MROO awards over $18,000 in scholarships to post-secondary students

WELLINGTON COUNTY – Now in its 17th year, the Municipal Retirees Organization of Ontario (MROO) announced the recipients of its annual Student Scholarship Program. The program, which has been running since 2004, distributed a total of $99,000 in 72 scholarships to second-year students across the province.

The not-for-profit organization, established in 1977, advocates and supports the rights of Ontario Municipal Employees’ Retirement System (OMERS) retirees.

MROO is divided into nine zones across Ontario with zone directors responsible for each region.

Recipients were determined based on the number of applicants and specific eligibility criteria, including the students’ leadership skills, volunteer experience and commitment to making a difference in their communities.

Recipients must also have a familial relationship to a MROO lifetime member.

Zone three, which includes the Waterloo, Halton, Wellington, Hamilton, Niagara and Brant regions, awarded 17 MROO scholarships to local post-secondary students.

“MROO is all about supporting our local members and through the Student Scholarship program we are able to encourage the next generation of students and help them achieve their goals,” zone three director Giulio Di Bacco said in a Sept. 28 MROO press release.

“For the past 17 years the MROO Student Scholarship program has supported our members and their families. It’s a great program.”

MROO distributed $18,500 in student scholarships to relatives of MROO members in the zone.


Jamie-Leigh Jennings, from Elora, was among the recipients to receive a scholarship from the program.

Jennings received $500 in scholarship funds to go towards her post-secondary studies at Nippissing University where she is currently enrolled in the concurrent education program with a focus in criminology.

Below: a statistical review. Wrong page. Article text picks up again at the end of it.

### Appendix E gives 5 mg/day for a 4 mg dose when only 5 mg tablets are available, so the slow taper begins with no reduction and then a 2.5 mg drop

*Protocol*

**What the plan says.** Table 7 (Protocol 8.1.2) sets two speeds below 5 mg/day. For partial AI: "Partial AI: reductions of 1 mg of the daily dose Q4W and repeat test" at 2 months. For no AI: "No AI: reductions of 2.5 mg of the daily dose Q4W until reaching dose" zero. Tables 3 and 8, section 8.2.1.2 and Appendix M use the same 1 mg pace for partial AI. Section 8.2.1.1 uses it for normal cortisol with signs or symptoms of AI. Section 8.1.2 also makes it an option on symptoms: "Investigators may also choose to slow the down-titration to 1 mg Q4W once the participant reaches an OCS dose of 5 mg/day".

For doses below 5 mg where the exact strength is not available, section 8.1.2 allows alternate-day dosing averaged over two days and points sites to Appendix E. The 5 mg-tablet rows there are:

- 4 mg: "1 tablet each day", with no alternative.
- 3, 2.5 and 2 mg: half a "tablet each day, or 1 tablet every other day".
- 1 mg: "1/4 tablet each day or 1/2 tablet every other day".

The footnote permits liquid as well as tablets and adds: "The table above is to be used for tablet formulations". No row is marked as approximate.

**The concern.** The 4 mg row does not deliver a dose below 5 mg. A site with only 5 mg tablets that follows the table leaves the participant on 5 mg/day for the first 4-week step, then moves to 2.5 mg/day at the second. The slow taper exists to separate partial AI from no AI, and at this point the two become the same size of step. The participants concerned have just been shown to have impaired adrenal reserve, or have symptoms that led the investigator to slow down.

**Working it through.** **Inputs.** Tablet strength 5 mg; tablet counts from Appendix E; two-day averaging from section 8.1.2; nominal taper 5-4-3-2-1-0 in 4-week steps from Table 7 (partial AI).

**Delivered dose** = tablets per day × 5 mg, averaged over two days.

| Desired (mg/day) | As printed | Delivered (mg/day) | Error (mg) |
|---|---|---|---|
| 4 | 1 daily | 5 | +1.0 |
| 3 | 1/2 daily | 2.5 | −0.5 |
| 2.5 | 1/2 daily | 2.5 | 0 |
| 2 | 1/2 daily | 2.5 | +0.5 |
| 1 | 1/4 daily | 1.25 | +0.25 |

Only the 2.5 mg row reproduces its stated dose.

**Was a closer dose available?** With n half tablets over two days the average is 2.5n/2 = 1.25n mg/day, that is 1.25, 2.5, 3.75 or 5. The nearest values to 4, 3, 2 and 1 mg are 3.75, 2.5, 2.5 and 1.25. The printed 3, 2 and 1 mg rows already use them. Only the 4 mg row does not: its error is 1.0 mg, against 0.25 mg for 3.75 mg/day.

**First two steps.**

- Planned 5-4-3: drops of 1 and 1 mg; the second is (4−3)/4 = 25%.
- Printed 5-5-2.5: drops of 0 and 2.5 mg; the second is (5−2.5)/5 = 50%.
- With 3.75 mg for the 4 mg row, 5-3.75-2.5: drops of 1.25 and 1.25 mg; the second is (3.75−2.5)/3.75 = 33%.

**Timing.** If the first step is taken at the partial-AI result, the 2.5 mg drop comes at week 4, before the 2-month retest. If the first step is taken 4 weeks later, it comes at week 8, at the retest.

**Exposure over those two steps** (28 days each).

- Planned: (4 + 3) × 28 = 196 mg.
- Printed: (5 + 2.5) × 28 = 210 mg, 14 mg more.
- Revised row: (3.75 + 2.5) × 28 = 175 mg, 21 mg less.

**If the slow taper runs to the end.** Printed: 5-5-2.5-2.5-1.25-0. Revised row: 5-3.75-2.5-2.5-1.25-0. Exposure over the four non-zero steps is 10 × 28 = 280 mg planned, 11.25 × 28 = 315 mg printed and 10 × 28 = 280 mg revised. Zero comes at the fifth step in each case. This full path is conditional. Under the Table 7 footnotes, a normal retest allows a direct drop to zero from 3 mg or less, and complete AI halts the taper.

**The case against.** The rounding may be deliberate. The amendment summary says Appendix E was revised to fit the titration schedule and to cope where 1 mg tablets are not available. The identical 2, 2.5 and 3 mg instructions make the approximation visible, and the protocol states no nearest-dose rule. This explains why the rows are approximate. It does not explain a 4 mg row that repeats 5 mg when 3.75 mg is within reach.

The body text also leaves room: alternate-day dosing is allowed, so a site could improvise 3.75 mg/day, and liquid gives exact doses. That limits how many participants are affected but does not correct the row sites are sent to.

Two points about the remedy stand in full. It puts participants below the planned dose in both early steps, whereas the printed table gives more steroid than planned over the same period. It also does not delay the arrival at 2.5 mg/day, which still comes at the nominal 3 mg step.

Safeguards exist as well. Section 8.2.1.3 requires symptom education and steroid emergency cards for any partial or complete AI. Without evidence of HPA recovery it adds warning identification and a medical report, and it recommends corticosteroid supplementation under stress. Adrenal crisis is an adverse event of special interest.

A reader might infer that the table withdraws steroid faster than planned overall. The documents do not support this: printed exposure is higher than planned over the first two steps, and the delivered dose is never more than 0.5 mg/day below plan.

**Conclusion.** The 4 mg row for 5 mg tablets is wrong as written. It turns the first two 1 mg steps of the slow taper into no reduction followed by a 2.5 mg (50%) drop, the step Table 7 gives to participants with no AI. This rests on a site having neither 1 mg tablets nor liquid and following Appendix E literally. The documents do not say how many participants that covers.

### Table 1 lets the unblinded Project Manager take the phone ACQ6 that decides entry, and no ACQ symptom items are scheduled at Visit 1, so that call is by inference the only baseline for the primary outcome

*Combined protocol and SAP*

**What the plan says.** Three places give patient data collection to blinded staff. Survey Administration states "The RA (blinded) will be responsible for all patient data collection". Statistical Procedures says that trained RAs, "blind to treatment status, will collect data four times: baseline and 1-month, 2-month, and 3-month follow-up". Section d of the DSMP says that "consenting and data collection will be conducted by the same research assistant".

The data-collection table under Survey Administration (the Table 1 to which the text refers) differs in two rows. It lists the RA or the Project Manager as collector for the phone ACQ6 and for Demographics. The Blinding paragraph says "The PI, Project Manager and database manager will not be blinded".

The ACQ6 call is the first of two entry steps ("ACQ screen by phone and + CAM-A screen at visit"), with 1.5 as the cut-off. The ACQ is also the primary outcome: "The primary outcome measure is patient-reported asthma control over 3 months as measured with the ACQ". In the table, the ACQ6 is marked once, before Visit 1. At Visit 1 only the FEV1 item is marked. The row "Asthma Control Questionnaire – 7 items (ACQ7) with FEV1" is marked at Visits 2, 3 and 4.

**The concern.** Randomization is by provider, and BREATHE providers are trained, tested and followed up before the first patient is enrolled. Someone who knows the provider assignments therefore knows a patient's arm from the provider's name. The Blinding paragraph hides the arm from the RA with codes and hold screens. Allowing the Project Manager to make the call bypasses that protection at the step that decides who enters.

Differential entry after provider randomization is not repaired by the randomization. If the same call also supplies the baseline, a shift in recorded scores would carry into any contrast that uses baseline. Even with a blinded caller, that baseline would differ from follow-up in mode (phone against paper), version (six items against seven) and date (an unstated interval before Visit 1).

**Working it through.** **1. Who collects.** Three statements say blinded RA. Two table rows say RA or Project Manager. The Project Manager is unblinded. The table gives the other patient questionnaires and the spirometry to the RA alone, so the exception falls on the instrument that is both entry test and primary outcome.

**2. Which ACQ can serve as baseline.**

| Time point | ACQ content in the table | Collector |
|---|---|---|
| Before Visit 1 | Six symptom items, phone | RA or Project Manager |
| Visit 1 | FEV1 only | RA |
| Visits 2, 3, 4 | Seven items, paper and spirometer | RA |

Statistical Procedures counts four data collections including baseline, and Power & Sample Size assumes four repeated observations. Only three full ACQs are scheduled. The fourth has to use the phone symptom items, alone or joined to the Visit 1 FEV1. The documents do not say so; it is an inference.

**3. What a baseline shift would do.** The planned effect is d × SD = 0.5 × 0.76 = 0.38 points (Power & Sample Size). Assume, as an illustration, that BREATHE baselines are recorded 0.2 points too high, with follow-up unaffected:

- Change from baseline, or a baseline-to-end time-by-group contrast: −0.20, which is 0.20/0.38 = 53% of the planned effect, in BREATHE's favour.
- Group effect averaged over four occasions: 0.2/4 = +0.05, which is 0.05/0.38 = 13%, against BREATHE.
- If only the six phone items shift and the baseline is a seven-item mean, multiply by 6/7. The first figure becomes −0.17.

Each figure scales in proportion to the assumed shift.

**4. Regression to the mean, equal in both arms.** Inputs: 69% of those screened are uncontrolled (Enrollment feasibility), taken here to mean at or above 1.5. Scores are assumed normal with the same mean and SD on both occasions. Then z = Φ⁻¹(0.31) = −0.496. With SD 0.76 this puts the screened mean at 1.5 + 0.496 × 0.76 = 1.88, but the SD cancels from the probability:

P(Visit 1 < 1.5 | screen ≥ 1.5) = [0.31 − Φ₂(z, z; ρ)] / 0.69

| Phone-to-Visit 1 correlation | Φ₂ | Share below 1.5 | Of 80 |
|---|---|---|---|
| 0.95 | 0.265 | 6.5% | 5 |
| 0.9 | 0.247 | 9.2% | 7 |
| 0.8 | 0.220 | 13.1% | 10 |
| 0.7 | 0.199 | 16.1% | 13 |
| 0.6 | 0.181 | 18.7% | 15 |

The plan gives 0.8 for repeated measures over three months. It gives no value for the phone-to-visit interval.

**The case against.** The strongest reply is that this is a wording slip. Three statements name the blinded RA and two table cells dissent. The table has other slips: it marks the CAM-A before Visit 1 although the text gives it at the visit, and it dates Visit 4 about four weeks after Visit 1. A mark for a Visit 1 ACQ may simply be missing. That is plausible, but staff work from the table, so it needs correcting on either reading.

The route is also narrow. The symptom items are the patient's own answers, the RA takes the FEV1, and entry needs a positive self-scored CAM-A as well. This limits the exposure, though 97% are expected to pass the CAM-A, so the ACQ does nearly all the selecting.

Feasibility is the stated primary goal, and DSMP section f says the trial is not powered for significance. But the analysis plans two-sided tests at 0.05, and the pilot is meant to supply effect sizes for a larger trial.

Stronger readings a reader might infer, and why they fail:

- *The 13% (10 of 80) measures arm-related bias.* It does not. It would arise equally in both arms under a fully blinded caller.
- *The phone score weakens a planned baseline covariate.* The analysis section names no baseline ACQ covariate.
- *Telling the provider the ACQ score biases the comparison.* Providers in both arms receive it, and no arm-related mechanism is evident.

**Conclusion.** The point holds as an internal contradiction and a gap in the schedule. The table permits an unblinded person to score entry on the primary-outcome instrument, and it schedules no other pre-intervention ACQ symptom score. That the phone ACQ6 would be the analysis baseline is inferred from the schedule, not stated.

Jennings heard about the program through her grandmother who worked at the Wellington Terrace in Fergus.

Once she completes her studies, Jennings said she’s hoping to be a teacher or work with victims of crime, noting “I’m not exactly sure yet but I still have lots of time to figure it out.

“It’ll be nice because this year I’m doing my more in-depth classes so I’ll be able to figure out what I want to do more.”

Jennings said she feels really honoured to receive the award, and that it came as unexpected when she found out.

“Right now, I’m just focusing on school,” Jennings said when asked what her plans are for the remainder of her studies.

“My classes are very busy but I’m hoping to get involved next year in playing ringette at school… so I think it will be good to have a nice balance.”

Hillsburgh resident Matthew Miller was also among those to receive a $500 scholarship from the program.


Miller is also studying at Nippissing University where he’s enrolled in the concurrent education program with a major in history.

Miller, currently in his second year, is looking to become a teacher with a focus on elementary education. He said he learned about the program through his aunt who worked under the branch of MROO and applied as soon as he could.

“It’s a huge help because $500 is a lot for someone around my age so it’s helping me pay off school,” he explained, adding “every little bit helps.”

“I plan to get through and hopefully get back up to North Bay once COVID’s hopefully over,” Miller said on his plans for the remainder of his studies.

“I’ll finish up my concurrent education in six years, I think,” he added. “The first four will be getting one degree which is in history and then I’ll go into teacher’s college afterwards if my grades are high enough… so just getting good grades is my plan.”

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